William Marvin Combes was born on September 13, 1941 in Rockville Centre, NY. The third and youngest child of Alice Louise Marvin (a homemaker and witty poet) and George Donald Combes (an intellectual who was fated to run the family hardware business). His mother called him “Billy,” and described him as full of boundless energy (he sounded very much like his own second son, my brother Wayne).
Unfortunately, Billy’s energy was curbed for a large part of his childhood by a serious bout of Rheumatic fever that began when he was 6 and had a relapse a few years later. The illness irreversibly weakened his heart and was one of the contributing factors of his illness and untimely passing at the age of 77. Ironically, despite having a weak heart, my father was known for his very BIG heart and for his vigor and, of course, for his unfailing sense of humor, which, as we witnessed, he retained into his very last hours.
Let me briefly tell the story of my father’s life through his own stories. The greatest adventure of his childhood occurred was when, at age 12, he moved out to Phoenix, Arizona, with his father. They’d done so because the weather was considered better for his father, who was suffering from the inevitable results of childhood diabetes. My Uncle David was already 18 and out of the house, and my grandmother and Aunt Nancy, who was a teenager, couldn’t stand life in Arizona, so they didn’t stay. Dad always remembered that year fondly, being able to be alone with his dad in a far away place during the last year of his father’s life. To give you an example of the impression it made, my father still remembered the roads and layout of the greater Phoenix area when he came back to visit me there nearly 50 years later.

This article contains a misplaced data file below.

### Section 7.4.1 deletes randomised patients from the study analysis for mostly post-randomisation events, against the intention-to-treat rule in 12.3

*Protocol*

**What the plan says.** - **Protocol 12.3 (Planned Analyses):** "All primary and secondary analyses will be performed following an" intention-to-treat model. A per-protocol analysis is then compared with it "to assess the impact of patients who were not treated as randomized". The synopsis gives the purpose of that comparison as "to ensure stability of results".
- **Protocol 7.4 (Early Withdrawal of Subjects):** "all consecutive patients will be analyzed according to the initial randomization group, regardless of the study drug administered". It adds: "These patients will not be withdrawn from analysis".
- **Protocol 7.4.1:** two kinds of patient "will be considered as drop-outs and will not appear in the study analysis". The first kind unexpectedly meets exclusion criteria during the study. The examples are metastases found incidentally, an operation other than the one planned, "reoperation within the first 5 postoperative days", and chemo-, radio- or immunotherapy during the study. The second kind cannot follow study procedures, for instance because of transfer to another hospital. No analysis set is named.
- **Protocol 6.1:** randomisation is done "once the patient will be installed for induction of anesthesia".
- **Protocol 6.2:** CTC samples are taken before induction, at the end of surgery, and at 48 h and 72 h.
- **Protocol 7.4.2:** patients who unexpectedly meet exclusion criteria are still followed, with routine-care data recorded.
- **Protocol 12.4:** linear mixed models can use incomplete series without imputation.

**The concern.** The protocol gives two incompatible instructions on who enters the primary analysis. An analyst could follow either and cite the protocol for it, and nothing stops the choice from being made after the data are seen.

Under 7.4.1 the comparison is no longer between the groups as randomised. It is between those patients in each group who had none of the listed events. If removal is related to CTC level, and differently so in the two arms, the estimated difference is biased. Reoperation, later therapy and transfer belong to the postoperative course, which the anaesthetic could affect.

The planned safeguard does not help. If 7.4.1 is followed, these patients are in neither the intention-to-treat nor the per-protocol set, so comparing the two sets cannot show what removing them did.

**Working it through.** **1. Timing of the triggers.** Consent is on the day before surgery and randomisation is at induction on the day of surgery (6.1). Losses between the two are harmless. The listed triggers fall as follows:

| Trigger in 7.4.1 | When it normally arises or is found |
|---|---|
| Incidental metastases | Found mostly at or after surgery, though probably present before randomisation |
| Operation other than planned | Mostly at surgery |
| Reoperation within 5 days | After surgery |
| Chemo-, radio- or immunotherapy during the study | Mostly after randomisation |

After getting out of high school, Dad realized that he was going to have to go to college, having been rejected by the military due to his heart condition. His favorite uncle Richard, who had a lake house in New Hampshire, told my father about a school in New Hampshire that had “on site admission,” New England College. So Dad went to the “Only Henniker on Earth” to enroll in college. My grandmother was famously mortified that rural New Hampshire didn’t have a subway stop. By his own account, Dad spent more time partying than studying. This, coupled with the fact that he never acquired the knack for reading, was not a great recipe for scholastic success. He boasted that he graduated with his degree in Mathematics with what he believed to be the lowest graduating GPA ever recorded at New England College, having earned a 0.46 GPA in his final semester.
Dad came into some family money when he turned 21, so he did what any young person would do, he went off to Europe with a college friend. He told the story many times of remembering that one of his stepfather’s friends, whom my father drove to work along with his step-father for many years when dad was a teenager, was an executive at Cunard Lines. So, he contacted him and, through a series of events, ended up with two transatlantic tickets on the Queen Mary. When he and his friend boarded, there was a note in their tiny cabin that read “Do Not Unpack.” After the ship pulled out of port, they were upgraded to a luxury cabin suite several decks higher, and even spent one dinner in suit jackets at the bursar’s table.